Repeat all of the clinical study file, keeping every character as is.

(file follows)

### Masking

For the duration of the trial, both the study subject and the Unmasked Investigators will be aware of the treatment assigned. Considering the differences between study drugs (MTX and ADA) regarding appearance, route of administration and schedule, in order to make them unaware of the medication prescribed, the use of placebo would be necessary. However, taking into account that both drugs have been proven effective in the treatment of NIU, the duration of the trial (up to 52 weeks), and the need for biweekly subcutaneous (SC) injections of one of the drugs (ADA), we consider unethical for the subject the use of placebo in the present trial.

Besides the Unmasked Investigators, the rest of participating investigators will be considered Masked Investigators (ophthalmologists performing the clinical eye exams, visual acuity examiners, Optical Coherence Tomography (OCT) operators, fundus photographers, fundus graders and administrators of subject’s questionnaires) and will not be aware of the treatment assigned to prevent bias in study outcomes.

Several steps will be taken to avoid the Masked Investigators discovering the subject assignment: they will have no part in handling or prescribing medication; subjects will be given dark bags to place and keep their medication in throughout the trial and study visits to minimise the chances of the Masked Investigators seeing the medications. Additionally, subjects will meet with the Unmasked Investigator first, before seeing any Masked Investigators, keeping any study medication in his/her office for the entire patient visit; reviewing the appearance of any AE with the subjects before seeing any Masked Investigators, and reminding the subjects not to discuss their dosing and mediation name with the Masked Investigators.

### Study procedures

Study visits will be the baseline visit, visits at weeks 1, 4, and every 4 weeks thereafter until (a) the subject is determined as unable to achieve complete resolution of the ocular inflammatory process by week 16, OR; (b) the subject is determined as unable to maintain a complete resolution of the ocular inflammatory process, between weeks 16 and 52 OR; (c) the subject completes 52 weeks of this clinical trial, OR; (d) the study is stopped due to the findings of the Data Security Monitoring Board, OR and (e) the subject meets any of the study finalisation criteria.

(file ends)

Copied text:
### Masking

For the duration of the trial, both the study subject and the Unmasked Investigators will be aware of the treatment assigned. Considering the differences between study drugs (MTX and ADA) regarding appearance, route of administration and schedule, in order to make them unaware of the medication prescribed, the use of placebo would be necessary. However, taking into account that both drugs have been proven effective in the treatment of NIU, the duration of the trial (up to 52 weeks), and the need for biweekly subcutaneous (SC) injections of one of the drugs (ADA), we consider unethical for the subject the use of placebo in the present trial.

Besides the Unmasked Investigators, the rest of participating investigators will be considered Masked Investigators (ophthalmologists performing the clinical eye exams, visual acuity examiners, Optical Coherence Tomography (OCT) operators, fundus photographers, fundus graders and administrators of subject’s questionnaires) and will not be aware of the treatment assigned to prevent bias in study outcomes.

Several steps will be taken to avoid the Masked Investigators discovering the subject assignment: they will have no part in handling or prescribing medication; subjects will be given dark bags to place and keep their medication in throughout the trial and study visits to minimise the chances of the Masked Investigators seeing the medications. Additionally, subjects will meet with the Unmasked Investigator first, before seeing any Masked Investigators, keeping any study medication in his/her office for the entire patient visit; reviewing the appearance of any AE with the subjects before seeing any Masked Investigators, and reminding the subjects not to discuss their dosing and mediation name with the Masked Investigators.

### Study procedures

Study visits will be the baseline visit, visits at weeks 1, 4, and every 4 weeks thereafter until (a) the subject is determined as unable to achieve complete resolution of the ocular inflammatory process by week 16, OR; (b) the subject is determined as unable to maintain a complete resolution of the ocular inflammatory process, between weeks 16 and 52 OR; (c) the subject completes 52 weeks of this clinical trial, OR; (d) the study is stopped due to the findings of the Data Security Monitoring Board, OR and (e) the subject meets any of the study finalisation criteria.